Mike and Colly near the fence. 

  It’s the little things that count… For Mr. Rogers it was the little children of all nationalities, tall ones, short ones, children who were born without blemish and those who were born with disabilities of all kinds.  These are the children that were important to Fred Rogers. 

   In the ’60s, PBS’ TV program, Mr. Roger’s Neighborhood was about all of the above.

   “Won’t you be my neighbor?” was one of Fred Rogers most favorite questions along with “You don’t set out to be rich or famous, you set out to be helpful,  look for the Helpers,”  And so important, Mr. Rogers said… “I like you, just the way you are.”  What kind of neighbors are we?

   My neighborhood here in Ben Lomond, I liken to Fred Rogers’ neighborhood.  I call my neighborhood “Mike Boynton’s Neighborhood.”  Mike, along with his wife Heather, live just across the street from my home.  Their house is a two-story country style house, with its covered front porch, a weathered chair, and potted plants tucked everywhere there is space.  Mike and Heather also have a big loveable dog named Pfeiffer, named for the Big Sur State Park, where each summer the Boynton clan gather for 10 days of camping.

   My Hubby and I moved here sixteen years ago when five of the Boynton’s six kids were still living at home.  Over those past years we watched the kids grow, from kindergarten through high school, marriage, and now grandchildren.  I firmly believe that with six children, there will always be grandchildren of one age or another running in and out of that big, busy household.  And Mike and Heather, well, they love it.

   Mike and Heather grew up here in the San Lorenzo Valley.  Mike’s papa was the Zayante fire chief, and with several brothers and sisters, everyone in the Valley knows the Boynton family. 

   Mike’s yard is filled with kid’s toys and with flowers which he raises from seeds…old fashioned flowers… bachelor buttons, sweet peas, hollyhocks, sunflowers and zinnias… all the kinds our grandparents grew.  Flowers that make you think of the old days when we were young and innocent children.  And through Mike’s flowers, the grandkids and Pfeiffer run and play… Mike simply shakes his head patiently where I would be screaming.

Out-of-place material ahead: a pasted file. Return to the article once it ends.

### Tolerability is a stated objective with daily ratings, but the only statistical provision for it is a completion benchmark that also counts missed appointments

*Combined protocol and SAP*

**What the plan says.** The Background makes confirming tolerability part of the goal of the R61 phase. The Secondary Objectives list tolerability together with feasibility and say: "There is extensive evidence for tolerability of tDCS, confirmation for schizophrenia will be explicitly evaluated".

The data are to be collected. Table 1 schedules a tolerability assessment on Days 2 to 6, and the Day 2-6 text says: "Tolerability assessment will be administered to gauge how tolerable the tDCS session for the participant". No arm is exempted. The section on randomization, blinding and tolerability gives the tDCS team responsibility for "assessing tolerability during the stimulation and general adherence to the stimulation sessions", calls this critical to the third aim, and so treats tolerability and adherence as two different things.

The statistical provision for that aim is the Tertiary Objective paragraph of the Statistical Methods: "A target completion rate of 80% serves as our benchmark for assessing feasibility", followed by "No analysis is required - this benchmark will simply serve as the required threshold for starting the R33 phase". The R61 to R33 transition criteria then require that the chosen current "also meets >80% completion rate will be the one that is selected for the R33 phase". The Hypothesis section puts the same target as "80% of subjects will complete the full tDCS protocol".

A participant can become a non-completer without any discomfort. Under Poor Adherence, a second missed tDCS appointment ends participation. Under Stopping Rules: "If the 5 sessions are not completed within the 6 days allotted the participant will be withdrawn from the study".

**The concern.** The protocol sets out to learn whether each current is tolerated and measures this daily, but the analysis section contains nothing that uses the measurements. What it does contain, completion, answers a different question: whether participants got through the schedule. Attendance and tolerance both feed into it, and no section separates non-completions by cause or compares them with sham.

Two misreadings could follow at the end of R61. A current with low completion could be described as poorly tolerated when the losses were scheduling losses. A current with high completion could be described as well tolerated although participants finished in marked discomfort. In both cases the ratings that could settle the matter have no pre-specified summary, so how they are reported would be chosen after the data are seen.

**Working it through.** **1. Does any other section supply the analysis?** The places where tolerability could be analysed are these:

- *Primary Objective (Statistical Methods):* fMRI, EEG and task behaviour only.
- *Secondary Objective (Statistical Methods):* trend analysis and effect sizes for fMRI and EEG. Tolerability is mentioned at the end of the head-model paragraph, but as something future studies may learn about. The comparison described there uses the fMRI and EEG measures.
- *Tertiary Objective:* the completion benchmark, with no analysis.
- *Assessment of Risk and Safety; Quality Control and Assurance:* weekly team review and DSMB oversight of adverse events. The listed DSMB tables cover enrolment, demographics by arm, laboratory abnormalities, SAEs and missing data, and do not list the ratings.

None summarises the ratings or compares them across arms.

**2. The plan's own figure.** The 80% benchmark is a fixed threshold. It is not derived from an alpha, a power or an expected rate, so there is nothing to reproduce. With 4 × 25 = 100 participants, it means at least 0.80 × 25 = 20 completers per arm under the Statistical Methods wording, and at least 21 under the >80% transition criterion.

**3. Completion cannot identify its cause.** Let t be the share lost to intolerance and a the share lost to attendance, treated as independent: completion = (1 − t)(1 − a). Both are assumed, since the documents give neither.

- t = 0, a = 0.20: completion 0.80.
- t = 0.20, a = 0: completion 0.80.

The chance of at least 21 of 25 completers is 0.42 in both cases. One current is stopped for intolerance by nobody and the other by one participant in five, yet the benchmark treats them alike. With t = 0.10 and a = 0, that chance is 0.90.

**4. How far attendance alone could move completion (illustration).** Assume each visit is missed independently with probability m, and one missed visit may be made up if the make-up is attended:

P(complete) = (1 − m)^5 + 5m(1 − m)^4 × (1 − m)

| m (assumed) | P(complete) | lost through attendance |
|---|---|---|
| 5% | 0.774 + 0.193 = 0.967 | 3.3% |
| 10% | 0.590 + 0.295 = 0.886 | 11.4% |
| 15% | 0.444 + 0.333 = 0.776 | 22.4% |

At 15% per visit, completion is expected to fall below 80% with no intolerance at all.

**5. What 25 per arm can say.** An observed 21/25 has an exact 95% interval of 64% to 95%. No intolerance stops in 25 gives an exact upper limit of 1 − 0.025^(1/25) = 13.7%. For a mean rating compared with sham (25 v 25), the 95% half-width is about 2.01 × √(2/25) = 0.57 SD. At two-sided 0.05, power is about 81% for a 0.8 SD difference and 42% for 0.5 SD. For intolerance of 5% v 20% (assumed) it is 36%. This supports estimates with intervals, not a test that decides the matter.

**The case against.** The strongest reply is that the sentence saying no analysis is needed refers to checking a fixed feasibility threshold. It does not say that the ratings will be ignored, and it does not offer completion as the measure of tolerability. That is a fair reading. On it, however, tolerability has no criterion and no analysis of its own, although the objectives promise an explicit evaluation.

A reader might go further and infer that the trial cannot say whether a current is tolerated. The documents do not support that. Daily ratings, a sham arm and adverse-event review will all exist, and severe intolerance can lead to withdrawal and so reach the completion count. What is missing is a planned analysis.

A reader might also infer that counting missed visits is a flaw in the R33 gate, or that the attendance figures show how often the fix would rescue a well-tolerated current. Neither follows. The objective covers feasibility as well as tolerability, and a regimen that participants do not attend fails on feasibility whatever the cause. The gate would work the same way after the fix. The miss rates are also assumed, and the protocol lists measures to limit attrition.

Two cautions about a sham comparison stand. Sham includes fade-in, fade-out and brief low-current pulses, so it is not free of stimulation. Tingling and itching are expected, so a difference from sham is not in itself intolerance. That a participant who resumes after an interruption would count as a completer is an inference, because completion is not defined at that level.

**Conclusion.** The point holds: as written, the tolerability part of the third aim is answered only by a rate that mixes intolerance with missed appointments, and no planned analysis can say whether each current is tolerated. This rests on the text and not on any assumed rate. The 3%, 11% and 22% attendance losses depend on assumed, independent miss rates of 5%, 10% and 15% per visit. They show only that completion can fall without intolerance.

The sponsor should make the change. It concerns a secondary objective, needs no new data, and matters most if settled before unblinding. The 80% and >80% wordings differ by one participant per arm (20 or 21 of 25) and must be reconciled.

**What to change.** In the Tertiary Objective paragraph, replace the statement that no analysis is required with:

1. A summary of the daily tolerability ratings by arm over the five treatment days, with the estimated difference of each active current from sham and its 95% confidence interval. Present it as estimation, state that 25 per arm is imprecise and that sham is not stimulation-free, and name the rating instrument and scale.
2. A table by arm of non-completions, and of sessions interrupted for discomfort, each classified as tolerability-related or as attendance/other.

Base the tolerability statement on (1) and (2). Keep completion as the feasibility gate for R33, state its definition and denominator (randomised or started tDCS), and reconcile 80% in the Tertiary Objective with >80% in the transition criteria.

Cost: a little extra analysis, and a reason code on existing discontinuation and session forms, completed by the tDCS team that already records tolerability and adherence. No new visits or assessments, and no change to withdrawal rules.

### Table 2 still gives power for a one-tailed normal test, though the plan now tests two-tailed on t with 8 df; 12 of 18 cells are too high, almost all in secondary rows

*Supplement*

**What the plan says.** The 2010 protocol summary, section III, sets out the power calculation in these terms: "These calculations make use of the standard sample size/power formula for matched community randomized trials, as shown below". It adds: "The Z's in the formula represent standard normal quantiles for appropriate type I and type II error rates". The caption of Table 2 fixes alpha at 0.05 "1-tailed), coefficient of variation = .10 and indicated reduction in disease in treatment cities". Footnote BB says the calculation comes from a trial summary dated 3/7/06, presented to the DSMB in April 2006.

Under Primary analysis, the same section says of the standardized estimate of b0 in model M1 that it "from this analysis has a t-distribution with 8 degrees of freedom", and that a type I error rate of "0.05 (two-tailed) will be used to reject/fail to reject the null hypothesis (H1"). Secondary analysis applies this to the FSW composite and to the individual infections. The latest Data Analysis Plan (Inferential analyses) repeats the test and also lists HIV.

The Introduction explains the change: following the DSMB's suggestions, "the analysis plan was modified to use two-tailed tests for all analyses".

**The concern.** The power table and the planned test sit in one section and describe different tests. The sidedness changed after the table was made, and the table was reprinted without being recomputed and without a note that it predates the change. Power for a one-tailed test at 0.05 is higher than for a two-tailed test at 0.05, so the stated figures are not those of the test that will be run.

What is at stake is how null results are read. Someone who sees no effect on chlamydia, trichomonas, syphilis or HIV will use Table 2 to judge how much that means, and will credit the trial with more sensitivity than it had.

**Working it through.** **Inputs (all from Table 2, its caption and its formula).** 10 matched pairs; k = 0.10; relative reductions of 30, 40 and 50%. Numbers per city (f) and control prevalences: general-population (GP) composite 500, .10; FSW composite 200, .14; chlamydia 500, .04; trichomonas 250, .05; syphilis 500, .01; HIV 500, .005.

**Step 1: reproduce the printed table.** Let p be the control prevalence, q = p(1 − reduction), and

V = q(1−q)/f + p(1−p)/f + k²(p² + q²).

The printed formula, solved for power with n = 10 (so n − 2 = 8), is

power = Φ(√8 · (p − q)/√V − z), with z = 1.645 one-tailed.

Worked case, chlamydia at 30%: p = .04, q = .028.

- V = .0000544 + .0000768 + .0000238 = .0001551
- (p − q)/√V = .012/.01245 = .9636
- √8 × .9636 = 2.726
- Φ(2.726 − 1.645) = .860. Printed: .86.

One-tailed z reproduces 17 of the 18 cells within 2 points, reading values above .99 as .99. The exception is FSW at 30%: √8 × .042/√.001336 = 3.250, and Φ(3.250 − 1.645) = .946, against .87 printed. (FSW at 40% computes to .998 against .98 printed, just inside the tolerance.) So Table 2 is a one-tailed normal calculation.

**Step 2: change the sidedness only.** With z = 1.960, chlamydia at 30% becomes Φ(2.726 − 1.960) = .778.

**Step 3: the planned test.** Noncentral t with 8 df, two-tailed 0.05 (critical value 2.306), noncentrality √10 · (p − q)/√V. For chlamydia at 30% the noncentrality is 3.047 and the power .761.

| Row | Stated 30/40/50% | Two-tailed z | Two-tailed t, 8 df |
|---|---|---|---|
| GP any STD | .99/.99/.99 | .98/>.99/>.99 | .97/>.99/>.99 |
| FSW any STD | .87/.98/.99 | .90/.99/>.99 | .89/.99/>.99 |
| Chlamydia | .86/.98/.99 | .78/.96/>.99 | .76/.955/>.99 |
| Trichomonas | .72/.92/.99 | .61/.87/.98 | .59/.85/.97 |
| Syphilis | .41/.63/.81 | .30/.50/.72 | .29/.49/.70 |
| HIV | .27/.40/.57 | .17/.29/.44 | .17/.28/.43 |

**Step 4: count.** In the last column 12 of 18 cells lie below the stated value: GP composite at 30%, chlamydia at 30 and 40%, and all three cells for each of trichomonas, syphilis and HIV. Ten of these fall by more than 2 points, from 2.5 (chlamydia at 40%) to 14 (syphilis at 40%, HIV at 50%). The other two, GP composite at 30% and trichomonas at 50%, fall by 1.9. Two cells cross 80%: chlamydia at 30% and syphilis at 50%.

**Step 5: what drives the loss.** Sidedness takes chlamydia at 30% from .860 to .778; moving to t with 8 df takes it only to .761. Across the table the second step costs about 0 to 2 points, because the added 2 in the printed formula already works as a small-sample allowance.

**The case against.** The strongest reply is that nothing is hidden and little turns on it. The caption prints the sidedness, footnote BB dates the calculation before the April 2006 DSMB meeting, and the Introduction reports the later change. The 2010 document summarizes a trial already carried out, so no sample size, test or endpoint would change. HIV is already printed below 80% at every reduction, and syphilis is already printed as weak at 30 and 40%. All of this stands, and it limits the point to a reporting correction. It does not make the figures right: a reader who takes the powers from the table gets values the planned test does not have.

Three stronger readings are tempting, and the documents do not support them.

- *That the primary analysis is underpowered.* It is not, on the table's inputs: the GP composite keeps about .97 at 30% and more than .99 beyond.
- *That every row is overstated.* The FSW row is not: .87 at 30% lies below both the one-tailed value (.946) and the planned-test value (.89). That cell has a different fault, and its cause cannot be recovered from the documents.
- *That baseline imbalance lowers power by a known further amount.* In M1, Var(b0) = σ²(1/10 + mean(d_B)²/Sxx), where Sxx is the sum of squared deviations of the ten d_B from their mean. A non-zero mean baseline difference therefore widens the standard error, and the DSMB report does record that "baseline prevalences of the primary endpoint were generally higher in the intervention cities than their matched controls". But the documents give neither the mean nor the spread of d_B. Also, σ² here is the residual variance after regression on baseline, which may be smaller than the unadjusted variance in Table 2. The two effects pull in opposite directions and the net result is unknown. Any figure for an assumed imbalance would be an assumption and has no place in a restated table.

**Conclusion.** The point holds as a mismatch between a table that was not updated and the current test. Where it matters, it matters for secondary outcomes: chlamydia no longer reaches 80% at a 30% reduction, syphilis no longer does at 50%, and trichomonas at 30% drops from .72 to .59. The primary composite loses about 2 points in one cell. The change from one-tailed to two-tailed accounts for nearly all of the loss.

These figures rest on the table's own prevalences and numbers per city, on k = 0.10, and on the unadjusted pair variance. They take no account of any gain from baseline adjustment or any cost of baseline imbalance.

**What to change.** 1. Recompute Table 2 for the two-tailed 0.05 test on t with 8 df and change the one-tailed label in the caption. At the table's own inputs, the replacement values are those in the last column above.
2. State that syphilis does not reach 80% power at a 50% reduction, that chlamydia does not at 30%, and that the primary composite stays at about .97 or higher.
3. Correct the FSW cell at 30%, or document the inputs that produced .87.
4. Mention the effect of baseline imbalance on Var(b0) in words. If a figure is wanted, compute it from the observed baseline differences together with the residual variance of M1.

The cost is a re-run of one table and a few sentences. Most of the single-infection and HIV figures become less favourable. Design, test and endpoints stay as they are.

Mike and Heather keep their eyes on me as well.  If I am on a ladder or lifting anything heavy, Mike admonishes me.  “Call me, it’s so easy for me,” Mike will say. Whatever I need they are there for me.

   During these past three difficult months I have not needed to leave my house, Heather has shopped for me; whatever I have needed, Heather was there.

   Heather and I share… We share spices, sugar, eggs, flour, and wine for a recipe Heather is making and doesn’t have.  Onions, celery, you name it, if we are out of it, we have each other to rely on.  We share food from new recipes we have made, even flowers from our gardens… All given freely which leaves each of us with that good neighborly feeling at the end of the day.

   My one thing I do to thank Mike for his help is to bake cinnamon rolls, which Mike loves… Hot from the oven, his smile is my reward.  That’s it, that is all Mike will allow me to do.

    Each evening at 5 p.m. (my Martini time), Pfeiffer sits by the fence waiting for me to bring her dog treat and the newspaper for Mike (we share).  We lean on the fence and catch up with the happenings of the day.  How special this part of the day has become for me.  Other neighbor’s walking by will stop and visit as well… There are times there will be neighbors with their kids and dogs, so many in fact, cars will need to slow down and often will end up joining in as well.  

   With Father’s Day nearing, I know Mike’s yard will be filled with barking dogs, kids yelling and laughing, and Love… Soo much Love.  After all, I live in Mike Boynton’s neighborhood. 

   Mr. Rogers said, “I have always wanted to have a nice neighbor just like you.  You don’t set out to be rich or famous, you set out to be helpful. ”

   Won’t you be our Neighbor?

Mike Boynton’s Cinnamon Rolls (a take on Cinna*Bons).

Can be assembled and baked the following day.


1 cup milk warmed

2 eggs room temp.

1/3 cup soft butter

4-4 ½ cup bread flour

½ tsp. salt

½ cup gran. sugar

1 package active dry yeast



Combine 2 cups flour and yeast in large mixing bowl

In a saucepan add milk, butter, sugar, salt and heat to 120-130 deg.

Add to flour mixture along with eggs and with mixer running, add remaining flour.

Mix for 7-10 min. until dough is smooth and elastic.  In an oiled bowl place dough and cover.  Rest for about 15 min.



1 cup brown sugar packed

2 Tbsp. cinnamon

½ cup softened butter


Roll out dough into 18x21-inch rectangle. Spread butter on the dough and sprinkle with brown sugar mixture.  Beginning with long side roll dough into an 18 in. log.  Cut into 12 even rolls.  Place in greased 9x13 in. pan.  Cover with plastic wrap and let rise until nearly doubled, 1 hour.  Bake in preheated 400 deg. 15 min.


Frost with 4 ounces softened cream cheese, ¼ cup softened butter, 1 ½ cups confectioners’ sugar, 1 tsp. vanilla and pinch of salt.

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